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In LaTeX you have a command like \left(\right) to enlarge the brackets proportional to the content between the brackets.

for instance \left(a\right) will produce smaller brackets than \left(\displaystyle\frac{a}{b^n}\right)

Is there a similar trick for the integral sign?

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3  
Perhaps related: How can I have a bigger integral (\int) delimiter? –  Werner May 28 '12 at 20:26
2  
Please, don't: it's awful. –  egreg May 28 '12 at 20:27
    
@egreg: MS Office does that (if the OpenType math font supports it) and some people seem to think it makes it better than TeX... –  Khaled Hosny May 28 '12 at 20:28
    
@egreg: It's not my idea (I'm asking this for someone I know :D). And perhaps this is indeed awful however one does expect LaTeX to have a general solution to this probem (so one can do this trick with other symbols) –  CommuSoft May 28 '12 at 20:29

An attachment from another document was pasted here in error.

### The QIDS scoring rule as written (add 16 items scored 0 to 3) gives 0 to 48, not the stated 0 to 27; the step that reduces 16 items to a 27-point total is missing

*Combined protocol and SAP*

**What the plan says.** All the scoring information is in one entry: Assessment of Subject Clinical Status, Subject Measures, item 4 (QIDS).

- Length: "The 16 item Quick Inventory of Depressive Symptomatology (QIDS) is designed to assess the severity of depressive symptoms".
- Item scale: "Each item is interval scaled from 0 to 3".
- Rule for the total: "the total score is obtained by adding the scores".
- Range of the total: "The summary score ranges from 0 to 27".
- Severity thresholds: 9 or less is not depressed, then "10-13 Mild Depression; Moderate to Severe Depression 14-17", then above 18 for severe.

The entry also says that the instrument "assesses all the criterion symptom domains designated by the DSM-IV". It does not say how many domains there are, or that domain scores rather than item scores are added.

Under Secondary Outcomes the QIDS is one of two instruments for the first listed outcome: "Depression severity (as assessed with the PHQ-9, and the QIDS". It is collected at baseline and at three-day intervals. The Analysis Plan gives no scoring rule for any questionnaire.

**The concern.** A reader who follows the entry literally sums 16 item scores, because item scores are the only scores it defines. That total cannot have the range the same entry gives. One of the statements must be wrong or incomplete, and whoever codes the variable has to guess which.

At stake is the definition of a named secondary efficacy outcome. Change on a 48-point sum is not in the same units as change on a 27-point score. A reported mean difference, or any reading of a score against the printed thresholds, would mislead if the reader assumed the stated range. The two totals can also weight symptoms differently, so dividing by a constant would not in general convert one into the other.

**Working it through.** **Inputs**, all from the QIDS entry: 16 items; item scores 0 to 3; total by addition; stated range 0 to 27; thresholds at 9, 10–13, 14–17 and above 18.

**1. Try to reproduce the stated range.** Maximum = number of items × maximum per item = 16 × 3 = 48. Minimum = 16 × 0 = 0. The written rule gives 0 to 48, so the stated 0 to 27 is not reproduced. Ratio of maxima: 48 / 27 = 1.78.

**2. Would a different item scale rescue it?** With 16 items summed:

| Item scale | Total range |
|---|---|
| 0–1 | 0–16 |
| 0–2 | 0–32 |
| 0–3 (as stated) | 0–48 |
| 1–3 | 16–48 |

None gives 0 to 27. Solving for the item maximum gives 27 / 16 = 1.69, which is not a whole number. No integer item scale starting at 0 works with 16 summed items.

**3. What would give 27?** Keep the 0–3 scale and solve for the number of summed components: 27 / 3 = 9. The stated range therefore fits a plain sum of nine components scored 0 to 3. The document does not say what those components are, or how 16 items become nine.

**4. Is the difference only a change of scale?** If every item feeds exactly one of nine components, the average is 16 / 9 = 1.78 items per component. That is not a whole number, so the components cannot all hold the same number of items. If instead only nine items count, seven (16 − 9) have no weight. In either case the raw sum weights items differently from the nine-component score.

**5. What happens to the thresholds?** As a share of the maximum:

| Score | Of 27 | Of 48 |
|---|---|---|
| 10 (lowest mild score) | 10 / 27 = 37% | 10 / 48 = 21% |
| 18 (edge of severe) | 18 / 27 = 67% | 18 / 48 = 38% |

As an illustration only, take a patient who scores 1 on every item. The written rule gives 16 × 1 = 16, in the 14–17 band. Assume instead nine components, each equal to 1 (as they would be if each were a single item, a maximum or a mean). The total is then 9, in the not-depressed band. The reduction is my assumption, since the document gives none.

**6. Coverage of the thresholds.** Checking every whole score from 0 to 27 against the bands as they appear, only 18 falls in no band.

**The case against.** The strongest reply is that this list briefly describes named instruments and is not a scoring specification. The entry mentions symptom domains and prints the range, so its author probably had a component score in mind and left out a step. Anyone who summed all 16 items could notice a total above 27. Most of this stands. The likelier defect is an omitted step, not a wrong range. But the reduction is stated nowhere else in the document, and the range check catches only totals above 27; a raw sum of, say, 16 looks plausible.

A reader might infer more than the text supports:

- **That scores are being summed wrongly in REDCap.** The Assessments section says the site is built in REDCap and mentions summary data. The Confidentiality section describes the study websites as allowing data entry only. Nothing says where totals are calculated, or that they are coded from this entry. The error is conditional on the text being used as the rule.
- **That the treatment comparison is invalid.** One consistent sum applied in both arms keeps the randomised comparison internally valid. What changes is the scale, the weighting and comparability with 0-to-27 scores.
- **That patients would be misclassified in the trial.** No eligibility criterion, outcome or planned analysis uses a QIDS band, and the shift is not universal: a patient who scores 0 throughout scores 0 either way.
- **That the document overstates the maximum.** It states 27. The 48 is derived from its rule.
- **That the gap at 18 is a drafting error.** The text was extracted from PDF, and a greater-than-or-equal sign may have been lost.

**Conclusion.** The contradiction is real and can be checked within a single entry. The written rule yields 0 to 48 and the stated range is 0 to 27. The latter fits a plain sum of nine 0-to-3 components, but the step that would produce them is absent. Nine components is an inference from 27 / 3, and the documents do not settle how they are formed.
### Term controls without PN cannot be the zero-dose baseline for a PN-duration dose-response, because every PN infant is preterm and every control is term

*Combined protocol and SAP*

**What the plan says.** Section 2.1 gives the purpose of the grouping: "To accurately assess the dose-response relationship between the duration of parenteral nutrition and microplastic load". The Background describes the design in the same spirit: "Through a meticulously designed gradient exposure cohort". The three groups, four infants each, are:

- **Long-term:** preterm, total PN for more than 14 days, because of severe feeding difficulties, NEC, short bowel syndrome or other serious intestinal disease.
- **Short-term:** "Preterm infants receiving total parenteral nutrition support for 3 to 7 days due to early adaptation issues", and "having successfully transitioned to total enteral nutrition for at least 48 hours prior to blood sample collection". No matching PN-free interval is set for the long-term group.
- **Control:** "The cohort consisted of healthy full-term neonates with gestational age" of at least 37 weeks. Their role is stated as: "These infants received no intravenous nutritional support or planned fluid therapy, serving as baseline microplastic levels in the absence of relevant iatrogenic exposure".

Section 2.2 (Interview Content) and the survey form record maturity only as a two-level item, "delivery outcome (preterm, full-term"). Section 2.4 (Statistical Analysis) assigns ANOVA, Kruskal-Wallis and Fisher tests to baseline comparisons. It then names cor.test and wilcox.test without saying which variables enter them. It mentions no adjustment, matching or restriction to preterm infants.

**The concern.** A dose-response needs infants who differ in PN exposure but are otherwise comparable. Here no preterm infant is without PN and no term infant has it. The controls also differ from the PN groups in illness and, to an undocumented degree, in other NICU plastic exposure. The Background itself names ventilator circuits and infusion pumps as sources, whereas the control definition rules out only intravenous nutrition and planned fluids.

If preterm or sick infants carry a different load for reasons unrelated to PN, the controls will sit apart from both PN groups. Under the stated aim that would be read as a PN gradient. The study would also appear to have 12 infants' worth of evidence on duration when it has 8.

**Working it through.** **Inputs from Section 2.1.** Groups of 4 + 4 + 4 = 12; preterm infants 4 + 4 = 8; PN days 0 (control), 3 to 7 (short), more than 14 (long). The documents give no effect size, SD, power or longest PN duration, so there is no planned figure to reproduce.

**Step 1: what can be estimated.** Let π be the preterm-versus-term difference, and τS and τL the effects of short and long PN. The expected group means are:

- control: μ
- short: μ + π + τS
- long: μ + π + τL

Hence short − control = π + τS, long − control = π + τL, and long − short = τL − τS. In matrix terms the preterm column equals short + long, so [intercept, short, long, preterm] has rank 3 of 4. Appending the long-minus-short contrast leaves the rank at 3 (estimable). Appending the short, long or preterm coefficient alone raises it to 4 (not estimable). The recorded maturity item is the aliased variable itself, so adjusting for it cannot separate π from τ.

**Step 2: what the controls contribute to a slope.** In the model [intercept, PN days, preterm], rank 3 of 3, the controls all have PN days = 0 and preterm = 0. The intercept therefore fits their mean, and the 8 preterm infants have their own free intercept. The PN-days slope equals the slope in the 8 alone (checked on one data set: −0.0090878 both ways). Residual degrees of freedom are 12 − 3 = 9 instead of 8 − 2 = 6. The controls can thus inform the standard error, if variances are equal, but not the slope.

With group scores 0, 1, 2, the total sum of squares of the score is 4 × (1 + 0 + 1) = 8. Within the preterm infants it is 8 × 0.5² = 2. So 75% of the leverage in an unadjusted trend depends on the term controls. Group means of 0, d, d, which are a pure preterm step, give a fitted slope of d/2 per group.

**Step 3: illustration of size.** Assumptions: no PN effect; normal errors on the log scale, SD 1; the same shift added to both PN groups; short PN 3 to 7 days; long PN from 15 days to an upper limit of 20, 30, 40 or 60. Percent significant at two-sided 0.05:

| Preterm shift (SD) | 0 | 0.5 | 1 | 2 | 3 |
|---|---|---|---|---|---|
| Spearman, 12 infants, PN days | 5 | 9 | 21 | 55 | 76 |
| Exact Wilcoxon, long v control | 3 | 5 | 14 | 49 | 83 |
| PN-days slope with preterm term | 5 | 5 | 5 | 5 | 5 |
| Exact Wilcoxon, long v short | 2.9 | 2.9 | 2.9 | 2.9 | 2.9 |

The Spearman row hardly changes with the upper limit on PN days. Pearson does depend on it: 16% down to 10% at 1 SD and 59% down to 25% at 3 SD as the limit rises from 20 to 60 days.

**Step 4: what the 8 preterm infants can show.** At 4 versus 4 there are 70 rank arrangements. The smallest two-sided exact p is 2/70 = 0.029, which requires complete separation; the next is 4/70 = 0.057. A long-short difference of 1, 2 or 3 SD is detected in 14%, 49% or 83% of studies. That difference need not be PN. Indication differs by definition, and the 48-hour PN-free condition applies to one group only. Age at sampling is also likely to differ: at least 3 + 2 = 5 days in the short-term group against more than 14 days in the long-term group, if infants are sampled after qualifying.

@Werner: true but then the author needs to take care of the size of the integral sign himself. What for instance if the content depends on some external commands he will fill in later. –  CommuSoft May 28 '12 at 20:30
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1 Answer 1

up vote 4 down vote accepted

A hacky solution using unicode-math that only works with fonts that have multiple integral sizes (e,g. Asana Math or Cambria Math), and xelatex or lualatex of course:

\documentclass{article}
\usepackage{unicode-math}
\setmathfont{Asana Math}

\def\delint{\Udelimiter 4 \symoperators "222B }
\def\extint#1{\left\delint #1\right.}
\begin{document}
\[
\extint{\frac{\sum^{a+b}}{\sum_{x+y}}} \int
\]
\end{document}

enter image description here

Integral indices are broken, though (needs more thought).

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